AP (Sep. 16, 2014) Squid experts in New Zealand thawed and examined an unusual catch on Tuesday: a colossal squid. It was captured in Antarctica's remote Ross Sea in December last year and has been frozen for eight months. (Sept. 16) Video provided by AP
Powered by NewsLook.com
Man Floats for 31 Hours in Gulf Waters

Man Floats for 31 Hours in Gulf Waters

AP (Sep. 16, 2014) A Texas man is lucky to be alive after he and three others floated for more than a day in the Gulf of Mexico when their boat sank during a fishing trip. (Sept. 16) Video provided by AP
Powered by NewsLook.com
Researchers Explore Shipwrecks Off Calif. Coast

Researchers Explore Shipwrecks Off Calif. Coast

AP (Sep. 16, 2014) Federal researchers are exploring more than a dozen underwater sites where they believe ships sank in the treacherous waters west of San Francisco in the decades following the Gold Rush. (Sept. 16) Video provided by AP
Powered by NewsLook.com
Isolated N. Korea Asks For International Help With Volcano

Isolated N. Korea Asks For International Help With Volcano

Newsy (Sep. 16, 2014) Mount Paektu volcano in North Korea is showing signs of life and there's not much known about it. Video provided by Newsy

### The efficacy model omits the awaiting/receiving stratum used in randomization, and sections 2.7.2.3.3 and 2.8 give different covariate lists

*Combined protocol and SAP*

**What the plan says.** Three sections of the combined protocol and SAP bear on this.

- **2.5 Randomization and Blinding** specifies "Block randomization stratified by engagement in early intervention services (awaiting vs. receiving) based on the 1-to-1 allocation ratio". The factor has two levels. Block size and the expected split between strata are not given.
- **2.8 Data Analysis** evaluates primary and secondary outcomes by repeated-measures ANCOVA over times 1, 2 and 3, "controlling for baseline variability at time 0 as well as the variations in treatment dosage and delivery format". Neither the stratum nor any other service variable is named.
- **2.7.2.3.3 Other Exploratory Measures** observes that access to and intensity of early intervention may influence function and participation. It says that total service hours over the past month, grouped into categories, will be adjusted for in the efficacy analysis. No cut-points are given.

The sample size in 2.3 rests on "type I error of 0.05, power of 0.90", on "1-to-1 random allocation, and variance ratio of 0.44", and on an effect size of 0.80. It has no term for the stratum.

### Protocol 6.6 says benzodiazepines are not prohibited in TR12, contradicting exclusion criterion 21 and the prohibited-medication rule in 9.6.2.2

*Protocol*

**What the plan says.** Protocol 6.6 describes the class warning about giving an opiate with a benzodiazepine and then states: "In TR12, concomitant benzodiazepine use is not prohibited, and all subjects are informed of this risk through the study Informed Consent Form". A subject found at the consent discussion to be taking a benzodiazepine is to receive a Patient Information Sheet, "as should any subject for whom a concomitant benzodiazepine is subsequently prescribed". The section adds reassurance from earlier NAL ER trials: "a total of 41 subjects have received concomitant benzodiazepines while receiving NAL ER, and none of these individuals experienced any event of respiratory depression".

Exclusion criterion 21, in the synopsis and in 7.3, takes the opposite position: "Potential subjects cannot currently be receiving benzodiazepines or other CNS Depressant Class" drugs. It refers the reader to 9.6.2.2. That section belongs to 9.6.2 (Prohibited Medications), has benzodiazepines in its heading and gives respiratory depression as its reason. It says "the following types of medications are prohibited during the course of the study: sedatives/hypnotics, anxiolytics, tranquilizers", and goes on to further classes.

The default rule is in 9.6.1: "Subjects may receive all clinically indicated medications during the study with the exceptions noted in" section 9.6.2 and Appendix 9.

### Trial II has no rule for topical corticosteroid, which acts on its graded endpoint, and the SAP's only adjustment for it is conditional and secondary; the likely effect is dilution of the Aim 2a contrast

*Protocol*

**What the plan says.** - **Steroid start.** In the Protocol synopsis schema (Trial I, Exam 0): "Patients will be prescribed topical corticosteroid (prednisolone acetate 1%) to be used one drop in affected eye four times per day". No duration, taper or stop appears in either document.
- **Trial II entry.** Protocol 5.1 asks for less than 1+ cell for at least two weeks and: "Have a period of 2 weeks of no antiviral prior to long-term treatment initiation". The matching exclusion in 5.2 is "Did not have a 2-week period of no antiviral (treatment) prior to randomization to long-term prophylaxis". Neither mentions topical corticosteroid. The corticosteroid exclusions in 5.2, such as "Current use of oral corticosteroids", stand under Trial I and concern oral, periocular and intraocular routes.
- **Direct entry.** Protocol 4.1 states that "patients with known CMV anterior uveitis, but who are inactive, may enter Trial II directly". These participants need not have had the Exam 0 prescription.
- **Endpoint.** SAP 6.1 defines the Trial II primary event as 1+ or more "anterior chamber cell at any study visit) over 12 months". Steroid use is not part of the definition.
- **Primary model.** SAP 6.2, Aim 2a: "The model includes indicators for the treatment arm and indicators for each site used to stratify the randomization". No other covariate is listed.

Powered by NewsLook.com

Search ScienceDaily

Number of stories in archives: 140,361

Find with keyword(s):
Enter a keyword or phrase to search ScienceDaily for related topics and research stories.

Save/Print:
Share:

Breaking News:
from the past week

In Other News

... from NewsDaily.com

Science News

Health News

Environment News

    Technology News



    Save/Print:
    Share:

    Free Subscriptions


    Get the latest science news with ScienceDaily's free email newsletters, updated daily and weekly. Or view hourly updated newsfeeds in your RSS reader:

    Get Social & Mobile


    Keep up to date with the latest news from ScienceDaily via social networks and mobile apps:

    Have Feedback?


    Tell us what you think of ScienceDaily -- we welcome both positive and negative comments. Have any problems using the site? Questions?
    Mobile: iPhone Android Web
    Follow: Facebook Twitter Google+
    Subscribe: RSS Feeds Email Newsletters
    Latest Headlines Health & Medicine Mind & Brain Space & Time Matter & Energy Computers & Math Plants & Animals Earth & Climate Fossils & Ruins